There are a number of things to note here:

  • The dc0 interface has both an IPv4 address (inet) and a corresponding IPv6 address (inet6). It also specifies the Ethernet address (ether 00:80:c6:f9:d3:fa). It is capable of negotiating 10 Mb/s, 100 Mb/s half duplex and 100 Mb/s full duplex. It’s connected to a switch, so it’s currently running 100 Mb/s full duplex.
  • The interface lp0 is the the PLIP interface for connections via the parallel port. It is not configured (in other words, it has not been set up for operation).
  • We’ve already seen the loopback interface lo0.
  • There is also a tun0 interface for PPP.

The configuration files

The system startup scripts summarize this configuration information in a number of configuration variables .See "Starting and stopping the system" for more details. At the moment, the following variables are of interest to us:

  • hostname is the name of the host. You should have set it when you installed the system (see page 87). You can also set it manually with the hostname command:
    # hostname -s gw.example.org
    
  • For each interface, a variable of the form ifconfig_interface contains the parameters to be passed to ifconfig to configure that interface.

Previously, FreeBSD also required you to set a variable network_interfaces, a list of the names of the interfaces to be configured. This variable now defaults to the value auto to specify that all interfaces should be configured. You only need to change it if you specifically want to exclude an interface from configuration.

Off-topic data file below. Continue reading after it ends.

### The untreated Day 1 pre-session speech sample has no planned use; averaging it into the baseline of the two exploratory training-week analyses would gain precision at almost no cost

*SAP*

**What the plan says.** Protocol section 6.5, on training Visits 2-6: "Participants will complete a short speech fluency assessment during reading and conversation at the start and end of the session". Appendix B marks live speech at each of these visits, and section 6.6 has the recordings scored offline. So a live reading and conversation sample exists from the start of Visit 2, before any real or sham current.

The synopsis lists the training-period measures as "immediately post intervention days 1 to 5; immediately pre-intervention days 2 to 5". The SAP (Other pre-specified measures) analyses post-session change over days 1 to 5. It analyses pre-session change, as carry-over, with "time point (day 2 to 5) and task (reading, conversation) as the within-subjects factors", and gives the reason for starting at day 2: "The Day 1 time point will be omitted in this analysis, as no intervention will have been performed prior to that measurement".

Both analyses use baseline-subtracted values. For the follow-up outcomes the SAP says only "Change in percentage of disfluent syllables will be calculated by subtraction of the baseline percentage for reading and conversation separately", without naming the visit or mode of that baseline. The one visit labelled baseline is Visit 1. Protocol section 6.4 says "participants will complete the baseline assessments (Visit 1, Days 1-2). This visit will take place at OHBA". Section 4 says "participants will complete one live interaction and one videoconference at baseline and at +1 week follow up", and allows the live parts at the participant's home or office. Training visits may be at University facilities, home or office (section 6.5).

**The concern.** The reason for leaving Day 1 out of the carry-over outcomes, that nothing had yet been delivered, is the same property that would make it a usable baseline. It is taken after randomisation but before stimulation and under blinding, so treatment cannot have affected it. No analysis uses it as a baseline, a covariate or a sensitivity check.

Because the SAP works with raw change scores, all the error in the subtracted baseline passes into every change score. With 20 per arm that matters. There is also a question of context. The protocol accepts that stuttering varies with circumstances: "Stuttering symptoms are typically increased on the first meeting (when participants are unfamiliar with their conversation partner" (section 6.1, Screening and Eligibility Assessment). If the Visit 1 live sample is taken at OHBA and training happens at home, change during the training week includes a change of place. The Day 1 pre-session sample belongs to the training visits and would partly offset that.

For gw, we put the following information in /etc/rc.conf:

hostname=‘gw.example.org’ ifconfig_dc0=‘inet 223.147.37.5’

We don’t configure the tunO interface here; as we’ll see in "Configuring PPP" , the PPP setup works differently.

Automatic configuration with DHCP

Maintaining the network configurations for a number of machines can be a pain, especially if they're laptops that come and go. There's analternative for larger networks: use DHCP, the Dynamic Host Configuration Protocol. DHCP enables a machine to get configuration information automatically from the network. The concept is expandable, but typically you get an IP address and net mask and the names of the default name servers and routers. In terms of the configuration we've seen so far, this replaces running the ifconfig and route programs, and also the file /etc/resolv.conf, which describes the locations of name servers. We'll look at it on page 366.

There are two parts to DHCP: the client and the server.

DHCP client

To get a configuration, you run dhclient. In previous releases of FreeBSD, dhclient printed out information about the addresses it received. In Release 5, it does not print anything. Simply start it with the name of the interface: